Another major flaw, that is observed in a variety of Apple's products is that Apple released products that are 'one off'.  This means that after introducing these new products to the market, Apple abandoned them half way and did not market them aggressively, or follow through their impact on the market.  Such products include Virtual User, Macintosh TV, Newton bookmaker, Apple Dylan, among others.  Apple should have made promoted the products aggressively, so that there was a constant demand from the customers.

Solution

            Apples Newton should aggressively market products, even after launching them in order to sustain the demand for the same.  The company should however be careful not to market products that are not yet ready to hit the market, since the company will be forced to release half-baked products to the market.  This should prevent a repeat of the situation that was observed in the early 1980s.  In summary, the management should consider long term effects of various promotion strategies, to the company, before implementing them.  This will also deter a repeat of the 1994 incident, where the CEO gave license for outsiders to sell Apple technology, which resulted in huge decrease in profits.

Recommendation and Conclusion

            Newton's failure was a result of a combination of many marketing mistakes, but one of the main flaws was in execution of the hardware; that is turning the idea to a workable product that the market can have confidence in.  Apple's downfall was that it created a cool product, but it had major flaws that made it impractical to use.  Apple did not adequately test all its the products, before releasing them to the market, resulting in damage to its reputation, especially in the 1980s.  Apple Newton's major undoing is the failure to read the market trend and fully adjust, on time.  This has occurred on so many occasions, that it is now worrying.  It has also adversely affected the company, in terms of loss of reputation and reduction of profits.

            The management should do adequate research on the current market trends, as well as needs of the target group.  After that, it should create products that satisfy the needs of the customers in relation to these two factors.  Aggressive marketing and proper pricing might make Apple Newton the biggest company in the computer industry in future.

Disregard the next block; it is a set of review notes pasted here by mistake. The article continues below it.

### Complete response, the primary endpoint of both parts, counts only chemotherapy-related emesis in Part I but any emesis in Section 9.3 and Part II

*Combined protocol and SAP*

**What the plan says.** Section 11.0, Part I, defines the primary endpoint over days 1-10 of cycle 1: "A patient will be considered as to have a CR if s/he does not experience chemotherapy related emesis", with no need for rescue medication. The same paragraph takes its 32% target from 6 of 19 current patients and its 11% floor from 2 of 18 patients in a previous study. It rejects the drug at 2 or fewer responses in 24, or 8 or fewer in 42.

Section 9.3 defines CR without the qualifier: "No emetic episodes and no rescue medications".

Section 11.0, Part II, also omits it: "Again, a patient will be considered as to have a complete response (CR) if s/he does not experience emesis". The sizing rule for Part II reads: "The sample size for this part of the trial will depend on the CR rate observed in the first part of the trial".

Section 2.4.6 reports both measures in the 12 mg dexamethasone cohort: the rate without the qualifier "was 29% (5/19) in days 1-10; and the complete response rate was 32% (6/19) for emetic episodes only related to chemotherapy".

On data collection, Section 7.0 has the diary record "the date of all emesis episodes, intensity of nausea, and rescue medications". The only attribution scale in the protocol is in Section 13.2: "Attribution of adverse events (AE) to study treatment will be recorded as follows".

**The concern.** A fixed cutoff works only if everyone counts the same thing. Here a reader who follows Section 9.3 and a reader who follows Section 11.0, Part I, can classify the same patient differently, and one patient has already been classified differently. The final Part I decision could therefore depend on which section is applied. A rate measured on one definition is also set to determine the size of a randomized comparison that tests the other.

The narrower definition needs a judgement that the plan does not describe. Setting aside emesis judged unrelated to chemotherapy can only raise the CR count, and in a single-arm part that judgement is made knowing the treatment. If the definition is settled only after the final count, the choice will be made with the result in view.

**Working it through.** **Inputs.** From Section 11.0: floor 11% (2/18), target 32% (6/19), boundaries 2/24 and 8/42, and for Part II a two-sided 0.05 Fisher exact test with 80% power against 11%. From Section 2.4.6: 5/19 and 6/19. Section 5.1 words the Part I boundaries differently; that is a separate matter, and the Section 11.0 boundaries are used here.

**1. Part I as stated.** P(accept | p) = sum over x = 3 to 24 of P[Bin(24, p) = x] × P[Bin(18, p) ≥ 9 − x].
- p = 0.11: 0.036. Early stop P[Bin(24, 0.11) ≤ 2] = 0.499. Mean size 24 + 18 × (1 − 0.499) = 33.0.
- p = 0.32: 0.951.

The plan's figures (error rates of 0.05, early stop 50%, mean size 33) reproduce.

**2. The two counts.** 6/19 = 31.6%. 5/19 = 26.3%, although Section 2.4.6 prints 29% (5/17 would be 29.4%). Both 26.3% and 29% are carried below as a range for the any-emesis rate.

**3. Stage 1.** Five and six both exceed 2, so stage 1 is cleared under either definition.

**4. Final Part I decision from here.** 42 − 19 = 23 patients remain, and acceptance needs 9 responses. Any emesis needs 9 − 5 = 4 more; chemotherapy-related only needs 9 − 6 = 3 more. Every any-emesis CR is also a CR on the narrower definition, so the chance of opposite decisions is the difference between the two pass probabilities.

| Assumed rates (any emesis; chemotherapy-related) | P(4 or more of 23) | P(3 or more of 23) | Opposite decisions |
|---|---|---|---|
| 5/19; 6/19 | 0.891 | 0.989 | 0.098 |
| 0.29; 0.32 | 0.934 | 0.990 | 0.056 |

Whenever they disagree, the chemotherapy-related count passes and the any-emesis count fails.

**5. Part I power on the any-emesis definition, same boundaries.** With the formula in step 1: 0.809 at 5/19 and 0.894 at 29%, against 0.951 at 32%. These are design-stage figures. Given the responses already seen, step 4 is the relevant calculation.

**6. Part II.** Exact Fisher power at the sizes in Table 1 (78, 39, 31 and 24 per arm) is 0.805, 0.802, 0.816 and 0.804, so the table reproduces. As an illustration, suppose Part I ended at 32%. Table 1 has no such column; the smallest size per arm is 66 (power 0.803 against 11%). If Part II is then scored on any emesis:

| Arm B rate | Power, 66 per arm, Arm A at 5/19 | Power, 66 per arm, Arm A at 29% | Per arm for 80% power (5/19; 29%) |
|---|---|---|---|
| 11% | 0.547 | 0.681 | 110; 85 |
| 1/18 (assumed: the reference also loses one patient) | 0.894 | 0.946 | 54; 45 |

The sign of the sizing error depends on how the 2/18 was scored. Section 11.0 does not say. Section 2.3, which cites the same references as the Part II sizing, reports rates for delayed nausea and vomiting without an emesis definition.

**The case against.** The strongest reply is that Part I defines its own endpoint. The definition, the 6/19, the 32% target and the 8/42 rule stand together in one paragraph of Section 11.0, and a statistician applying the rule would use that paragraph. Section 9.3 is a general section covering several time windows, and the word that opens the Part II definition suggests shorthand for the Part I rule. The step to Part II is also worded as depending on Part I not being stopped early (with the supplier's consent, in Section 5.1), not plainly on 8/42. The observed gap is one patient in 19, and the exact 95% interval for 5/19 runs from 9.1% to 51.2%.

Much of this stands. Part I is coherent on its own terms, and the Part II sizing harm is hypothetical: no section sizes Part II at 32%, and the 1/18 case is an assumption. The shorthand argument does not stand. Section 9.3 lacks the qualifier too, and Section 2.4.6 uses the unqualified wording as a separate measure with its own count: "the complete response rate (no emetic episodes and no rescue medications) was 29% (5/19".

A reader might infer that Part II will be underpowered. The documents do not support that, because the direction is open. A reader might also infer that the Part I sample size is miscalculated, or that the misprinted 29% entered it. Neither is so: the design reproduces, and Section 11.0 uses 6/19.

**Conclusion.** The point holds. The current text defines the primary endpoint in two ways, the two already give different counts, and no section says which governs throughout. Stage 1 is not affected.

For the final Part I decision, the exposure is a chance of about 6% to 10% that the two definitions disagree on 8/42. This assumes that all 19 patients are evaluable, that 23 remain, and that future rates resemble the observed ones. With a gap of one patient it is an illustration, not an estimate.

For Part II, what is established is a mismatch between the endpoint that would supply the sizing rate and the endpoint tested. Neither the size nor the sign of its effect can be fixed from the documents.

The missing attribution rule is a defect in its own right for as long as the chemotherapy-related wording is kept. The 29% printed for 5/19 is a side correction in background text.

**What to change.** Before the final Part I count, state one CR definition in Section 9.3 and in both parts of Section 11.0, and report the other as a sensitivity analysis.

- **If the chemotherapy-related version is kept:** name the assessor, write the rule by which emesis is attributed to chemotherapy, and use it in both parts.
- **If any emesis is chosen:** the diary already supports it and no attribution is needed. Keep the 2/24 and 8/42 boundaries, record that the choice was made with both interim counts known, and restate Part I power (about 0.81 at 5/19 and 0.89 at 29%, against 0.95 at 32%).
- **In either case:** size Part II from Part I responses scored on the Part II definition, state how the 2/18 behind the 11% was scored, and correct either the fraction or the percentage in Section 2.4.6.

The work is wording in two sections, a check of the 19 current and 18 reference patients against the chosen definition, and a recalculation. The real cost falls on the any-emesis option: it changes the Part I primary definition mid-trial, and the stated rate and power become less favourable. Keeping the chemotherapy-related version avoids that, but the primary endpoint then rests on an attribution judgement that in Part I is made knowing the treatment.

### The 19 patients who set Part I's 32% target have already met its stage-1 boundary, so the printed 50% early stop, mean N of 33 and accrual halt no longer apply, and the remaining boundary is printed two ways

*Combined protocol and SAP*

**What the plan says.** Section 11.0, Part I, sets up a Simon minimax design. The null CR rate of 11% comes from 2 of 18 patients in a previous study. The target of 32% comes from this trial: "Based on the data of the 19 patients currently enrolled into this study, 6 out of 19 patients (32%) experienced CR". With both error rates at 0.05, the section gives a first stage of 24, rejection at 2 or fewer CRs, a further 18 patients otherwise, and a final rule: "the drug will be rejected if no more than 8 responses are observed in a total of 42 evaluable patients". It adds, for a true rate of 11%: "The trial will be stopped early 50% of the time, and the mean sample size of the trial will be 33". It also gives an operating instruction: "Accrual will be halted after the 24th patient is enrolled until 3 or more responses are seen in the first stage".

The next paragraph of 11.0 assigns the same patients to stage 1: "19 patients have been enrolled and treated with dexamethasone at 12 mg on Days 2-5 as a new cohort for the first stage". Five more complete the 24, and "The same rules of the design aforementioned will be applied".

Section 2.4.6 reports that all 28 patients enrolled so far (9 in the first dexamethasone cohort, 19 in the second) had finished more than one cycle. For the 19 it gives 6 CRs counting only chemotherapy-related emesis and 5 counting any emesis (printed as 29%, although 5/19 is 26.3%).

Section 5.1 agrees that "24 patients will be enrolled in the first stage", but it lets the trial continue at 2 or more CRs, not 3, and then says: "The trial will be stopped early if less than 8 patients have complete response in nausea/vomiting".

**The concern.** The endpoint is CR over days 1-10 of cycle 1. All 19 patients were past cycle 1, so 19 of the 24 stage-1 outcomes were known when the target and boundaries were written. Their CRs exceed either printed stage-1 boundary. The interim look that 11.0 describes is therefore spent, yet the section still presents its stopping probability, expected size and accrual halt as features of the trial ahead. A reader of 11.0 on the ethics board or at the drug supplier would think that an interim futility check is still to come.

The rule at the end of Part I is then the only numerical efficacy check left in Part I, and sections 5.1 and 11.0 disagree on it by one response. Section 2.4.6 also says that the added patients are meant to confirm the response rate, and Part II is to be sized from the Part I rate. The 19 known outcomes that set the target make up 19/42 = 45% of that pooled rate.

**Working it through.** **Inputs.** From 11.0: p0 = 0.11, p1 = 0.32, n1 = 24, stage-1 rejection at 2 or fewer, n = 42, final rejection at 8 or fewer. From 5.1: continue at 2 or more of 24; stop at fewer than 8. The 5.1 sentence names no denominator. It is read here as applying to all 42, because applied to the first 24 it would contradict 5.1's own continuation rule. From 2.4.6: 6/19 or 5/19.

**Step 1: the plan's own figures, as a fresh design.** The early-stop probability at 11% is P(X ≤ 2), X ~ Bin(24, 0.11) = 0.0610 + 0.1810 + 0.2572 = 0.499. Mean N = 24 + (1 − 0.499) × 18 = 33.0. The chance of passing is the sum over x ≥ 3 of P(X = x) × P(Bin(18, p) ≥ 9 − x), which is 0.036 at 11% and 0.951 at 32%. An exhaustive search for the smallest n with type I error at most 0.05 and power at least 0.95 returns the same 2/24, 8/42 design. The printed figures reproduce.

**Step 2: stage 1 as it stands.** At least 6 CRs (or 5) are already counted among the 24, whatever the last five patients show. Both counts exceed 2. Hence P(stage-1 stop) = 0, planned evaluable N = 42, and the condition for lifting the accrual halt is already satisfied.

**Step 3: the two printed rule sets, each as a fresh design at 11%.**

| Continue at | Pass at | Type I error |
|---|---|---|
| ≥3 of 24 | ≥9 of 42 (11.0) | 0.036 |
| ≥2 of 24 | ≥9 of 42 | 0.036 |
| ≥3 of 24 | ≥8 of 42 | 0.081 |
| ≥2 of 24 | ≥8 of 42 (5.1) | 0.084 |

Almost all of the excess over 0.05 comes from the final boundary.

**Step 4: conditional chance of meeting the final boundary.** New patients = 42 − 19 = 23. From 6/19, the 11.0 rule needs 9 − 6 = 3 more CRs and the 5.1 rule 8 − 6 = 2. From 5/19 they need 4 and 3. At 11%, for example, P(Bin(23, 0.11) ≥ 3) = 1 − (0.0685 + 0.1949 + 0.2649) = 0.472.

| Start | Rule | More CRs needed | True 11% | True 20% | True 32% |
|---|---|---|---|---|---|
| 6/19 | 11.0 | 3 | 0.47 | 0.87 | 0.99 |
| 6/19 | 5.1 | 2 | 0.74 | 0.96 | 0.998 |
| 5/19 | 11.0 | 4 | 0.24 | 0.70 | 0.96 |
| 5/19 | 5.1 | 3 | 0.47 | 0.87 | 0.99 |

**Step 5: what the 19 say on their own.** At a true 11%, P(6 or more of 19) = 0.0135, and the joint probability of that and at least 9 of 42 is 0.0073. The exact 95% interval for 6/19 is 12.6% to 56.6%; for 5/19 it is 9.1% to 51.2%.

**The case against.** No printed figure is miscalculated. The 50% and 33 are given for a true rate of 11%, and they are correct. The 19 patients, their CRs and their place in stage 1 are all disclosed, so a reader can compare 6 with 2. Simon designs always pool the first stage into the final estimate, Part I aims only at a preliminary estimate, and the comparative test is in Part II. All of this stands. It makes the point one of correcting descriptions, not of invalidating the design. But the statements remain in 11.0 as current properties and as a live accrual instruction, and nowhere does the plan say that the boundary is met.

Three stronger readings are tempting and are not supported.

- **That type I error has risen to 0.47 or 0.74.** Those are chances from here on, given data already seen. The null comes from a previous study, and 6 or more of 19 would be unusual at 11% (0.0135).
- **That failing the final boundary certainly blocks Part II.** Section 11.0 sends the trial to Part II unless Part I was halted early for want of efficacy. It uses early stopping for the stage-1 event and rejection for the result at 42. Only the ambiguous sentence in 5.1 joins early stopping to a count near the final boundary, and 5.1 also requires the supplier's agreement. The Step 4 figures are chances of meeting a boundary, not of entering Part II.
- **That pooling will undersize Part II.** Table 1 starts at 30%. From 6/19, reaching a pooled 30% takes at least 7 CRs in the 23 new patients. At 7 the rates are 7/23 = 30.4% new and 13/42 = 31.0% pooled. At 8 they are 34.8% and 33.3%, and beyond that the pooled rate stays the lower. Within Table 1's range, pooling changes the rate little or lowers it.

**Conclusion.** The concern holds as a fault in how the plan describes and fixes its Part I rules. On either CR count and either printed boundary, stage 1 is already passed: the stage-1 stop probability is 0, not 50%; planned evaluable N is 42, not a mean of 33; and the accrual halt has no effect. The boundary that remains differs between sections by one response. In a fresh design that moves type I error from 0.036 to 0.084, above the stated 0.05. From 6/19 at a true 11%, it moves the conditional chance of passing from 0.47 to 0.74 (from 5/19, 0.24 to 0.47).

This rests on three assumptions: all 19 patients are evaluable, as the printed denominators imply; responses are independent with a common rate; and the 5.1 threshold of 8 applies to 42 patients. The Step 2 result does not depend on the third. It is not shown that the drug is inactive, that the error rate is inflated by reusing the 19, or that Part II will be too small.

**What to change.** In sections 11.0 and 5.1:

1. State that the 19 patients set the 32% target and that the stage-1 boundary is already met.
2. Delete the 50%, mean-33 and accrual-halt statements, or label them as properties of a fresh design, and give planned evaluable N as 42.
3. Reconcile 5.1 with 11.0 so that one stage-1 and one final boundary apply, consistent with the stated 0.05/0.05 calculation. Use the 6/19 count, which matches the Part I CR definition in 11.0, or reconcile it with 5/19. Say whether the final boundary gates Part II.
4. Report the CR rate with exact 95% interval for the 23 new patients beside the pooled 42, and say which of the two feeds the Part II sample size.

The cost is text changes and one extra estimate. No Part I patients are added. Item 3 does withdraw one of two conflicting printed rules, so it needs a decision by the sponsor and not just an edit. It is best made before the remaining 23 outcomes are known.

Works cited

Allen, John. Redefining the network: enrollment strategies in the PDA industry. Information Technology ; People Journal, 2004.  Retrieved on Oct 13,  2008 from ;emeraldinsight.com;

Asthana, Paul. Jumping the technology. Journal of technology, 1995. Retrieved on Oct 13,  2008 from  ;ieeexplore.ieee.org;

Bhide, Amar. The origin and evolution of new businesses. Britain: Oxford University Press,

2000.

Joia, Luiz A. It-based management: Challenges and solutions. Chicago: Idea Group Inc, 2002.

Linzmayer, Owen W. Apple confidential 2.0: the definitive history of the world's most colorful

company. Atlanta: Starch Press, 2004.

Luther, William M. The marketing plan: How to prepare and implement it.  Washington:

AMACOM, 2001.

Rotfeld, Herbert J. Adventures in misplaced marketing. Washington: Greenwood Publishing

Group, 2001.

Schroeder,  Rosen. Marketing high tech products: Lessons in customer focus from the marketplace. Academy of Marketing Science Journal, 1998. Retrieved on Oct 13, 2008 from <amsreview.org>

[1]            Joia, Luiz A. It-based management: Challenges and solutions. (Chicago: Idea Group Inc,   2002), 51-70.
[2]             Rotfeld, Herbert J. Adventures in misplaced marketing. (Washington: Greenwood Publishing

                  Group, 2001), 32-43.
[3]            Luther, William M. The marketing plan: How to prepare and implement it.  (Washington:

                 AMACOM, 2001), 63-71.
[4]            Bhide, Amar. The origin and evolution of new businesses. (Britain: Oxford University Press,

                2000), 89-97.
[5]             Schroeder,  Rosen. Marketing high tech products: Lessons in customer focus from the     marketplace. Academy of Marketing Science Journal, 1998. (Retrieved on Oct 13, 2008 from    <amsreview.org> ), 43-58.

[6]            Allen, John. Redefining the network: enrollment strategies in the PDA industry. Information     Technology & People Journal, 2004.  (Retrieved on Oct 13,  2008 from <emeraldinsight.com>),    22-37.
[7]             Asthana, Paul. Jumping the technology. Journal of technology, 1995. (Retrieved on Oct 13,      2008 from  <ieeexplore.ieee.org>), 31-36.
[8]             Luther, William M. The marketing plan: How to prepare and implement it.  (Washington:

                 AMACOM, 2001), 63-71.